Remembering the AMC Amitron, the EV Concept That Looks Like a Mini Tesla Cybertruck

1967 AMC Amitron prototype 11 photos
Photo: American Motors Corporation
1967 AMC Amitron prototype1967 AMC Amitron prototype1967 AMC Amitron prototype1967 AMC Amitron prototype1977 AMC Amitron concept1977 AMC Amitron conceptAMC GremlinAMC GremlinAMC GremlinTesla Cybertruck prototype
It's hard to picture electric cars roaming U.S. streets in the 1960s when big and powerful gas-guzzlers were the norm, but some automakers were busy developing EVs at the time. American Motors Corporation (AMC) was one of them and its first all-electric car, the Amitron, arrived in 1967.
With the muscle car wars in full swing, AMC was elbows deep in developing high-performance compact and midsize vehicles to tackle offerings from Ford, GM, and Chrysler. The company had three such cars in the works by the mid-1960s: the Rebel, Javelin, and AMX. But AMC was also exploring a departure from gas-fed automobiles.

It all began when the 89th United States Congress passed three bills collectively known as the Electric Vehicle Development Act of 1966 and amended the Clean Air Act of 1963.

The acts included legislation that provided funding for electric car development, seen at the time as a response to the rapidly decreasing air quality and a way for the government to reduce its reliance on expensive oil imports.

AMC wasn't the first carmaker to develop an EV in the 1960s. Chevrolet had already built a battery-powered Corvair in 1964 and revisited the idea in 1966. It's called the Electrovair and you can find out more about it from this coverstory.

1967 AMC Amitron prototype
Photo: American Motors Corporation
But unlike Chevrolet, which opted to drop batteries and an electric motor in an existing production model, AMC decided to build an EV from scratch. The result arrived in 1967 as the Amitron, a subcompact that was only 85 inches (2,16 meters) long and offered room for three people in a single row of seats.

The Amitron looked quite different compared to production cars of the era. Because AMC focused on reducing drag resistance to improve mileage, the Amitron had a snub-nosed front end and a polygonal shape. The design strategy was revisited by Tesla more than 50 years later with the Cybertruck.

The EV was also devoid of conventional side doors, featuring a clamshell-style canopy that hinged up and backward to provide ingress and egress. The hidden headlamps, the heavily slanted windshield, and the almost vertical rear end further enhanced the Amitron's strange yet exotic appearance.

The list of unique features also included passenger seats with air-filled cushions instead of the usual polyurethane used in production models at the time.

1967 AMC Amitron prototype
Photo: American Motors Corporation
To power the Amitron, AMC teamed up with Gulton Industry, which created two different battery packs. A lithium-nickel-fluoride battery with a total capacity of 22.5 kWh was the car's primary source.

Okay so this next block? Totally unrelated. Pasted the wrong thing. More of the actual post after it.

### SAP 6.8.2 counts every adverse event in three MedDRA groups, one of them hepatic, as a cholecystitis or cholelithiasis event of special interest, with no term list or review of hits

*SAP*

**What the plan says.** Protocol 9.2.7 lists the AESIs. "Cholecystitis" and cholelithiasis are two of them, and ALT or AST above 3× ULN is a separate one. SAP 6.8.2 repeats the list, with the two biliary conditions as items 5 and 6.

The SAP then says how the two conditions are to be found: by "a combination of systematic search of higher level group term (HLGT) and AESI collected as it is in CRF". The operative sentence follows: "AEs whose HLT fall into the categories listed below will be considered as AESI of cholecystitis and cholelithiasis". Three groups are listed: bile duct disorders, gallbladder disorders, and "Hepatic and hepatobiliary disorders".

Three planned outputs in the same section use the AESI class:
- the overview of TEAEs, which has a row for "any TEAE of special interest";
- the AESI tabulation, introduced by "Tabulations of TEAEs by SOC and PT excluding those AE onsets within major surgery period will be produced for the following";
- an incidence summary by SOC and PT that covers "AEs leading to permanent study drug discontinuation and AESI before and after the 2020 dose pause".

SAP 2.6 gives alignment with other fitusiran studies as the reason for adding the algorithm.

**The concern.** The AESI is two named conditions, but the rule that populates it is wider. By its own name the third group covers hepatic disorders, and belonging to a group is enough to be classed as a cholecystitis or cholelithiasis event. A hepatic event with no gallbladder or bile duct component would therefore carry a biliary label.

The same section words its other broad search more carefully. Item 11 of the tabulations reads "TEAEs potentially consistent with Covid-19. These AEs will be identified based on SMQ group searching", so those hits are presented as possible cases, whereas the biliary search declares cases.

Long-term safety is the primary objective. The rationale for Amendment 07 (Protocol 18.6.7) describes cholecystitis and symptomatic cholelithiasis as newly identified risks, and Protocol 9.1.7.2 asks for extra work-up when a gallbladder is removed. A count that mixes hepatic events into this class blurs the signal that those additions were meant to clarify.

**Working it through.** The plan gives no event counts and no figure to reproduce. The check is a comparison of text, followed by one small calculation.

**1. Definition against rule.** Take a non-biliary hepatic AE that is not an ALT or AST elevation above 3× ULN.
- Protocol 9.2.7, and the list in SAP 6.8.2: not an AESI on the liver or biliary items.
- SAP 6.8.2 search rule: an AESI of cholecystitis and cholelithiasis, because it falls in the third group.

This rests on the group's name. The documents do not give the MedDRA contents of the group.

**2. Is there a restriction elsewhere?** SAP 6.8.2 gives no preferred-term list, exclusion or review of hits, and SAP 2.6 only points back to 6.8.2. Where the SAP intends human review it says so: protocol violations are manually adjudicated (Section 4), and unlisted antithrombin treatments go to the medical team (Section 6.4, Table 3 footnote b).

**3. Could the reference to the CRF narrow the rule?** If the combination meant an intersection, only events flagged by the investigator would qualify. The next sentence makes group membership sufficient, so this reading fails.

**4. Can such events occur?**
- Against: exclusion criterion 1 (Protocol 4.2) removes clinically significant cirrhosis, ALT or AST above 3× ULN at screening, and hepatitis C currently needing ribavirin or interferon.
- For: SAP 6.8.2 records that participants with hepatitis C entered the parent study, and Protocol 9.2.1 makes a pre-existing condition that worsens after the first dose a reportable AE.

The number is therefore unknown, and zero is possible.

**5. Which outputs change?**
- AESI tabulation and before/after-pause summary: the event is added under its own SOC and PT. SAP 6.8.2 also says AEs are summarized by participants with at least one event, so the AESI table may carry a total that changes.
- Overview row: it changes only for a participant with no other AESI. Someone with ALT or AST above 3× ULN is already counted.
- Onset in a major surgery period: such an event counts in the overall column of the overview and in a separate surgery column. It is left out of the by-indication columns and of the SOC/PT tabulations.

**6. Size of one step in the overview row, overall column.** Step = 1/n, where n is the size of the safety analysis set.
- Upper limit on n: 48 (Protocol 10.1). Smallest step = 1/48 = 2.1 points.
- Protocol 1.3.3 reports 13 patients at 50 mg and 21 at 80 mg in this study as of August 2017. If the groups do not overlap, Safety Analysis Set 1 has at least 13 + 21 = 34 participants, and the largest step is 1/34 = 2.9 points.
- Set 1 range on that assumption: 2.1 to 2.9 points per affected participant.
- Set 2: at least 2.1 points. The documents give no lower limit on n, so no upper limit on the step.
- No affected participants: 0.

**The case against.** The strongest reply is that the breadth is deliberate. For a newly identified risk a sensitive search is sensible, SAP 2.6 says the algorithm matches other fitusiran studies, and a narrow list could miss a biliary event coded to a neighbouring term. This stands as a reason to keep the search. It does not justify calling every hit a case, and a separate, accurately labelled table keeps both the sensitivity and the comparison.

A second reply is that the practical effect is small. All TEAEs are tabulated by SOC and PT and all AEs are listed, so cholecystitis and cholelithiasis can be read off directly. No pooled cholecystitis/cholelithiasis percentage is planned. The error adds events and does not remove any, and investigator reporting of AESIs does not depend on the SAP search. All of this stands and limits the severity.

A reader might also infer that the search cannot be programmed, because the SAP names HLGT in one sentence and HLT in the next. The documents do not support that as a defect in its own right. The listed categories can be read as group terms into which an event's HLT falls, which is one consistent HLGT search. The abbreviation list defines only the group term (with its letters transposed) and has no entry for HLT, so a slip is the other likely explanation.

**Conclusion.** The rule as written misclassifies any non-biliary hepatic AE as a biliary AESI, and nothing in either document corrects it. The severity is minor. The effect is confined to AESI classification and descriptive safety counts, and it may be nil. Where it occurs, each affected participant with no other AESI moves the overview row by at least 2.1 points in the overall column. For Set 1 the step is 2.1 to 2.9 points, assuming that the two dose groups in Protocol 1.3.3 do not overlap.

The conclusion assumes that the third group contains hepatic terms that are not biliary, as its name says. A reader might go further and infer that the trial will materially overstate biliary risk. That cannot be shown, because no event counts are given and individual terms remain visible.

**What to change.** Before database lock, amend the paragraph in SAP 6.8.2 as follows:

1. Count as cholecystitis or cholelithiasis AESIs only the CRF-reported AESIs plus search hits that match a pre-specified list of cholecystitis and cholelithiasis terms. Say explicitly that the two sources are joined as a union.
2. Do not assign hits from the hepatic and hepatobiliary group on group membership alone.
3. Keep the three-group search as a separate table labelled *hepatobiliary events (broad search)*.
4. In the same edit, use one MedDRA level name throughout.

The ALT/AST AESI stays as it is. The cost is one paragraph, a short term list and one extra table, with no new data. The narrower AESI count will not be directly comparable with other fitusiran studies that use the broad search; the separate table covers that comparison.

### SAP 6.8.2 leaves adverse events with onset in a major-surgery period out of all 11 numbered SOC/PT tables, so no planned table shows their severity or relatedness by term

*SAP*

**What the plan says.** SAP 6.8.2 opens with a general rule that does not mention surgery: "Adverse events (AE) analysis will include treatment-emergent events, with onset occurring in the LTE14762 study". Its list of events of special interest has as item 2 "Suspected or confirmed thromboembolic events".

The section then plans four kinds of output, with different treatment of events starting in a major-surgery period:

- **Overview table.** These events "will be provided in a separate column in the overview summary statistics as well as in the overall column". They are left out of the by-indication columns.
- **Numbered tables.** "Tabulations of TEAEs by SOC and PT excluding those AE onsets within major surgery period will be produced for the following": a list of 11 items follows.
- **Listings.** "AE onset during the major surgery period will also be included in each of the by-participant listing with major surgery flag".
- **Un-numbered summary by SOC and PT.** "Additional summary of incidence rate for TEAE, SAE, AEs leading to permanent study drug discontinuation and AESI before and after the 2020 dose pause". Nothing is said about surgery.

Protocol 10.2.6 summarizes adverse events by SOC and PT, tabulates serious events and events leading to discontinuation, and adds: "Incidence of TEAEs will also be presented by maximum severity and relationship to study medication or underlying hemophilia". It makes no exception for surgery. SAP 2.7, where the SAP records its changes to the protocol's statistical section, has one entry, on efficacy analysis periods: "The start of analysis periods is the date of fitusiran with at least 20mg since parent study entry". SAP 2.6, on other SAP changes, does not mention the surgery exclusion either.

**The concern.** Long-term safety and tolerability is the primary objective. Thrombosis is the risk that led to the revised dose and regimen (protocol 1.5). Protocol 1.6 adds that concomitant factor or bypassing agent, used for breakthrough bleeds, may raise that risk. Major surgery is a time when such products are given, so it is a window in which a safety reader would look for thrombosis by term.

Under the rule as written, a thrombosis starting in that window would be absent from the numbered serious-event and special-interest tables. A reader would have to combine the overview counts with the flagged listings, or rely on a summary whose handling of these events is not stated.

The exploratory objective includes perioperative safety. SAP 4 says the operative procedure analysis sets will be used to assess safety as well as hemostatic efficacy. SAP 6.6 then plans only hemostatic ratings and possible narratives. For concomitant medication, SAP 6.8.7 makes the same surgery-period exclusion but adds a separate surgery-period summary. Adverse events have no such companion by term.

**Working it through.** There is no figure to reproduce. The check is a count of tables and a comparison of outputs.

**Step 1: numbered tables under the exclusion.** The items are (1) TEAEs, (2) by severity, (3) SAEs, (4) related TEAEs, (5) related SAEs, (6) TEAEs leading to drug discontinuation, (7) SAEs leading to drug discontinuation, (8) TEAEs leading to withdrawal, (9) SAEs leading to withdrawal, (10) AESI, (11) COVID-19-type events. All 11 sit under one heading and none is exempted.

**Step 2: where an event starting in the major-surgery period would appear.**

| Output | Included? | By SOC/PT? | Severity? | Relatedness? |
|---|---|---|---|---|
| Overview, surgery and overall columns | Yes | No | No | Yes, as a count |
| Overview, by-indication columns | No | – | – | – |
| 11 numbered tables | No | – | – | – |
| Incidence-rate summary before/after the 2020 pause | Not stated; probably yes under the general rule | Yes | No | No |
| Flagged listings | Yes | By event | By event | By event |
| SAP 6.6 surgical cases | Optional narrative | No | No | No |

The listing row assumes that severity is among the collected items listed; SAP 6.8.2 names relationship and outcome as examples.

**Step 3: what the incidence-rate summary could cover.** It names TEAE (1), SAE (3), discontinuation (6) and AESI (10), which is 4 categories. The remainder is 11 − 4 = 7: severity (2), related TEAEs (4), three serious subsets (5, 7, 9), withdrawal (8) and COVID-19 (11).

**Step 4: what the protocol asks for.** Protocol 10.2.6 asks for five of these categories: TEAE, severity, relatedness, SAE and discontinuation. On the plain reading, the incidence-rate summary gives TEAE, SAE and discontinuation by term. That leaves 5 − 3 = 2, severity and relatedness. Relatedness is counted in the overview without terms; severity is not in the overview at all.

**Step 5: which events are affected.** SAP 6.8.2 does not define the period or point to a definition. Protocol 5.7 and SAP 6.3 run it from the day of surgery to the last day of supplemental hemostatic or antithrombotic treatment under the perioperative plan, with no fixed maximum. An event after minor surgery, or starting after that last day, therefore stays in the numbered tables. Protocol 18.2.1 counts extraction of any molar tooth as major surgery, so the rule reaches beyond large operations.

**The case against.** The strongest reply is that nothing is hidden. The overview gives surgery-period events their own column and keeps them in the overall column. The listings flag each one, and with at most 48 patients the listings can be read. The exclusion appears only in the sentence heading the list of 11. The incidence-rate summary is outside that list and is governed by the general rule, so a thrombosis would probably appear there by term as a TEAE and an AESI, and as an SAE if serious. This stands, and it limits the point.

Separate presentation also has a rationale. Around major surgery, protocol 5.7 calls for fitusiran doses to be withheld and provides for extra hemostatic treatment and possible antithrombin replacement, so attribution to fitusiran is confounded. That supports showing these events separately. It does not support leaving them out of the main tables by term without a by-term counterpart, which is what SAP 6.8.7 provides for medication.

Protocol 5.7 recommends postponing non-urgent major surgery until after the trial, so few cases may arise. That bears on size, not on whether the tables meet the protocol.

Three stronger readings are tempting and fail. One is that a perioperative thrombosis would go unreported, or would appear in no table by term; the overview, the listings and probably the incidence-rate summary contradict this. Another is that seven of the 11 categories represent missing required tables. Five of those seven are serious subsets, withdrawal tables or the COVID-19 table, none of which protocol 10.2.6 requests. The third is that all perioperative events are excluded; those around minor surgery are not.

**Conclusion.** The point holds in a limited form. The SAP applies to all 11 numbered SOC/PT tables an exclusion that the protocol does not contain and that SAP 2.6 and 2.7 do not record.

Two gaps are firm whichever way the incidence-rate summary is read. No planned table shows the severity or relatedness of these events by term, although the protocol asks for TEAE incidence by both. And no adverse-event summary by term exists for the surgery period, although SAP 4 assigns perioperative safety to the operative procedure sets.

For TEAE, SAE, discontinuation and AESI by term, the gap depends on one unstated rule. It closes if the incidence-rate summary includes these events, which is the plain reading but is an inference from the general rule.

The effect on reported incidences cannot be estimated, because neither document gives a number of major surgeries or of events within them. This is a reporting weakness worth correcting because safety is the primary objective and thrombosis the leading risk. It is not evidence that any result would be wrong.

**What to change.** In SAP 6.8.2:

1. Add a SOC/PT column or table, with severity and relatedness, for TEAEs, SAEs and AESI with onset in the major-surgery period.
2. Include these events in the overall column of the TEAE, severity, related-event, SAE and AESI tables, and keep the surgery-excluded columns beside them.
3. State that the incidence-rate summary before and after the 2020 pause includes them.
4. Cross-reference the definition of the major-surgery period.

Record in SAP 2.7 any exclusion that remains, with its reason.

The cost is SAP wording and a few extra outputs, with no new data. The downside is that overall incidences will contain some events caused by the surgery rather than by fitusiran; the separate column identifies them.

But while the lithium pack was highly reactive, it had relatively low instantaneous power and couldn't handle high power peaks for rapid acceleration and recharging during regenerative braking.

As a result, the EV was also fitted with two nickel-cadmium batteries. These provided the necessary oomph to sprint off the line and were recharged by the lithium batteries while cruising.

The nickel-cadmium packs also recharged through a regenerative system that automatically switched the drive motors to generators as the car slowed down during braking. Through this, AMC pioneered the use of regenerative braking technology in the U.S. car industry.

1977 AMC Amitron concept
Photo: American Motors Corporation
Did have a positive impact on the car's range? Yes, it did, because the Amitron was capable of covering up to 150 miles (241 km) when traveling at 50 mph (80 kph).

For reference, the Chevrolet Electrovair had a maximum range of 80 miles (129 km). The Amitron's batteries were also impressively light at 200 pounds (91 kg).

While the EV was far from fast (it needed 20 seconds to hit 50 mph) and raised concerns about its potential to protect occupants in the event of a crash, the Amitron was well received by the public. The positive reaction prompted AMC to commence testing on public roads and to promise a production model by 1972.

Unfortunately, the project came to an abrupt halt due to several technical issues and the high cost of battery production at the time. The Amitron did not go beyond the prototype/concept stage.

AMC Gremlin
Photo: American Motors Corporation
The idea was reheated in 1977 when AMC introduced its "Concept 80" lineup of experimental vehicles. Renamed the Electron, repainted, and fitted with side mirrors, it was displayed as a static model with no drivetrain.

Despite its (unsurprising) failure, the Amitron left a long-lasting legacy behind through the AMC Gremlin, produced from 1970 to 1978. It also pioneered the regenerative braking system that took some 50 years to become common in production vehicles. And while the Cybertruck wasn't inspired by the Amitron, AMC's EV is proof that polygonal cars are nothing new.
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Editor's note: For illustrative purposes, the photo gallery also includes images of the AMC Electron concept, the AMC Gremlin, and the Tesla Cybertruck.

About the author: Ciprian Florea
Ciprian Florea profile photo

Ask Ciprian about cars and he'll reveal an obsession with classics and an annoyance with modern design cues. Read his articles and you'll understand why his ideal SUV is the 1969 Chevrolet K5 Blazer.
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